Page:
‘Pressed’ for Powders: Replacing Dimethicone with Plant-derived Alternatives*

Silicones are widely used as binders in pressed powders but growing consumer skepticism has prompted the use of alternatives. The aim of this study was to assess the efficacy of three plant-derived natural binders in obtaining optimal pressed powders, using dimethicone as a standard.
Silicones are widely used as binders in pressed powders but growing consumer skepticism has prompted the use of alternatives. The aim of this study was to assess the efficacy of three plant-derived natural binders in obtaining optimal pressed powders, using dimethicone as a standard.

Read the full article in the March 2022 digital edition. . .

*Editor’s note: This research was initially presented at the 31st IFSCC Congress, in Yokohama, Japan (Nov 2020).

A quality compact powder product should have a uniform color and be strong enough to resist breakage through everyday use, yet be soft enough to provide sufficient payoff. Binders are liquid or solid substances that hold other materials together, which is crucial in pressed powder cosmetics. Binders work by replacing the interstitial air and reducing the surface tension, which increases intermolecular forces between particles and therefore leads to higher density and adhesion/cohesion forces.1

Binder concentration has a direct impact on the quality of any compact, including consumer acceptability and manufacturing processability. The concentration also dictates whether a powder is cohesive enough to form a stable, uniform compact upon compression while remaining sufficiently free-flowing to be processed in subsequent manufacturing steps where it is blended; transported through hoppers and feeders; and filled into compacts and compressed. Powders that do not have adequate flowability can cause inconsistent batches, frequent stoppages or incomplete filling—requiring additional time and resources.2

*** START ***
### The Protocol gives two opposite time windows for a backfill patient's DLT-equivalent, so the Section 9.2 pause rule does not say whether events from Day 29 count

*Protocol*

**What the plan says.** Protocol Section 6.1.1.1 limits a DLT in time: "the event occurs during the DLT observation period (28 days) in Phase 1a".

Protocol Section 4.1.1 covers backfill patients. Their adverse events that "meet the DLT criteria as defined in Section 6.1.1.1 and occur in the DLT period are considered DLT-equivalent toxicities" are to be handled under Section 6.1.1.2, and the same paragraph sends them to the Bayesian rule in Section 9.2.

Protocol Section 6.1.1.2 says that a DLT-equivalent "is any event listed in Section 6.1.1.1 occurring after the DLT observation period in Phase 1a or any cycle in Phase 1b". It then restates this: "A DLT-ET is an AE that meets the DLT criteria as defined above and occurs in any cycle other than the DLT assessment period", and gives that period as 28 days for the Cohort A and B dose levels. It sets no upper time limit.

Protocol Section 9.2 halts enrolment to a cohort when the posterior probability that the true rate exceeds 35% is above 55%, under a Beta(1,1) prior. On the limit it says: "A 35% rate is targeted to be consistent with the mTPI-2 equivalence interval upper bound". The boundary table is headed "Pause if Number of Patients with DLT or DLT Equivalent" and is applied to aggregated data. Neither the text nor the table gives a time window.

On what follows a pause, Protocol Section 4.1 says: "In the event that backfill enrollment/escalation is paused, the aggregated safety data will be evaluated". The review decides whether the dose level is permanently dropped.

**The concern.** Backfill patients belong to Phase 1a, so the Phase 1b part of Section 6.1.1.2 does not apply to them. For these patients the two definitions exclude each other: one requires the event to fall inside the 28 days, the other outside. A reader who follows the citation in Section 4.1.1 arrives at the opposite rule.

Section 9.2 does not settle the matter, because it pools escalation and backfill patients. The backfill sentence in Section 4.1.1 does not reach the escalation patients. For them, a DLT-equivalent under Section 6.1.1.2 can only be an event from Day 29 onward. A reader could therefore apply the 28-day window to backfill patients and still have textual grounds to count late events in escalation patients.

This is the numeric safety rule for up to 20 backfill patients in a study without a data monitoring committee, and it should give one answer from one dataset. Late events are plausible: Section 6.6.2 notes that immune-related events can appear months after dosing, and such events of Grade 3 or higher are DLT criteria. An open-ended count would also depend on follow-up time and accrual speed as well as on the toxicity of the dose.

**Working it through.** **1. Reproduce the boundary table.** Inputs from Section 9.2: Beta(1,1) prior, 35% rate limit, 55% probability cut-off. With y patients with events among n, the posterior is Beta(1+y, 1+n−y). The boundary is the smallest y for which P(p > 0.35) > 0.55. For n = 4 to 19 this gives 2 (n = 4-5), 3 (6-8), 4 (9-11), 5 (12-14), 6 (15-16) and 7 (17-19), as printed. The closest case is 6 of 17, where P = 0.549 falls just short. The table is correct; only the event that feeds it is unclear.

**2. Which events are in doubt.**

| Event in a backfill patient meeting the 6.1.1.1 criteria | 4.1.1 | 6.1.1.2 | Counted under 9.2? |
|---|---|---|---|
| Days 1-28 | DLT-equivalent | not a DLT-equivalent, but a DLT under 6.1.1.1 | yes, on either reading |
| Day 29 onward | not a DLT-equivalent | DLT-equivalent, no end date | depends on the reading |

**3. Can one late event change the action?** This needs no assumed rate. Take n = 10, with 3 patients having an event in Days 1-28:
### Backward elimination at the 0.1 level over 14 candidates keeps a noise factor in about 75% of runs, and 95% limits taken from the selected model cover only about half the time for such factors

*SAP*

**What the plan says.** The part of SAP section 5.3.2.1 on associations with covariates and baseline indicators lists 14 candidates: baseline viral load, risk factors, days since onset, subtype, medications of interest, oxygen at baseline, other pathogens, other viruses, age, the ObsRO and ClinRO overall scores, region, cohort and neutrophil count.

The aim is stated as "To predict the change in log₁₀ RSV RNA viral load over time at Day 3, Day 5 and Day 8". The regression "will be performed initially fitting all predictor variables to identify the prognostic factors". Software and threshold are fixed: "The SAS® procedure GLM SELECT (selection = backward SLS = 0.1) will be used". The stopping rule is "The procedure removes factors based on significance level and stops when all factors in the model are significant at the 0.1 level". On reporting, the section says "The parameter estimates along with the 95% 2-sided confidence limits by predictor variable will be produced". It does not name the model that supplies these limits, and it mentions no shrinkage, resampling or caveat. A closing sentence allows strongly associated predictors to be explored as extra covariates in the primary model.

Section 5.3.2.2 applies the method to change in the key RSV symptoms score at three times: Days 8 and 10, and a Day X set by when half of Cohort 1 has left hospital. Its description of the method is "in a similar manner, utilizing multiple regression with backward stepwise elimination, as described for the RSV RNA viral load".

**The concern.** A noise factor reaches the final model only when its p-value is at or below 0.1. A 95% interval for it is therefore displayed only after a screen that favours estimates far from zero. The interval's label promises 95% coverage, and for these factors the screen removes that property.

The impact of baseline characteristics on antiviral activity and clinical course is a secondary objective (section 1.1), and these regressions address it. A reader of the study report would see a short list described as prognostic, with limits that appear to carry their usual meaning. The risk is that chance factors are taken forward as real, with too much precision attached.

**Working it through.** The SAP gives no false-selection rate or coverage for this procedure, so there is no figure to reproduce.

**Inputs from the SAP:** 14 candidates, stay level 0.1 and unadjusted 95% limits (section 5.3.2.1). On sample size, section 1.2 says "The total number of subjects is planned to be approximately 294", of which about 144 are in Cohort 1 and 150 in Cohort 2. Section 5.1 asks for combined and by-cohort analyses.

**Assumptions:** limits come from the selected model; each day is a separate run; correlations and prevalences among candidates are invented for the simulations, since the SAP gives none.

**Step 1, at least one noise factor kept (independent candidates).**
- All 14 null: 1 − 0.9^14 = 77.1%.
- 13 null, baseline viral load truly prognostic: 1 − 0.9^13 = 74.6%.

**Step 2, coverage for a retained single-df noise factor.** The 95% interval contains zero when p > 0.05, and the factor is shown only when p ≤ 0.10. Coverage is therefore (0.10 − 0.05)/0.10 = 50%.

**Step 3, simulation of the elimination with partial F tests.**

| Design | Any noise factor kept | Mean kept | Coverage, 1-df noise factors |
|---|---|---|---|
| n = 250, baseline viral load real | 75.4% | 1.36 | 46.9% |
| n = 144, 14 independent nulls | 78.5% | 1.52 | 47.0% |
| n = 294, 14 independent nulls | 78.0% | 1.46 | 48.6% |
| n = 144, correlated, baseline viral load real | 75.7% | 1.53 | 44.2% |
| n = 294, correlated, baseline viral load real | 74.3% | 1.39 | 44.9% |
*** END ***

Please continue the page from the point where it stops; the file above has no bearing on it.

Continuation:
The pressure at which a powder is pressed also influences the quality of the compact, with very high pressure resulting in a compact that is too hard with poor payoff and a tendency to glaze. Very low pressure produces a soft compact that is prone to breakage and rubs off easily. Pressure usually varies from 300 psi to 2,000 psi,3 depending on factors such as product composition, binder concentration, number of press steps or press duration.

Pigments can be prone to degradation by a variety of factors such as temperature, humidity, oxidation and light, both visible and ultraviolet (UV). Color stability is essential for consumer acceptability, therefore the addition of a binder mustn’t reduce a pigment’s chemical stability. It is speculated that some binders could even aid in protecting the pigment from degradation by mechanisms such as hydrophobic coating and UV protection. Liquid binders in powder cosmetics wet the pigments and improve their ease of dispersion by displacing the air from the particles’ surface and replacing it with a liquid, which is crucial to develop the full strength of the color.4 Consequently, the main roles of liquid binders in pressed powder cosmetics are to improve color intensity (by wetting the pigments), to maintain color stability and to increase the powder cohesiveness (and thus reducing powder flow) to the desired level.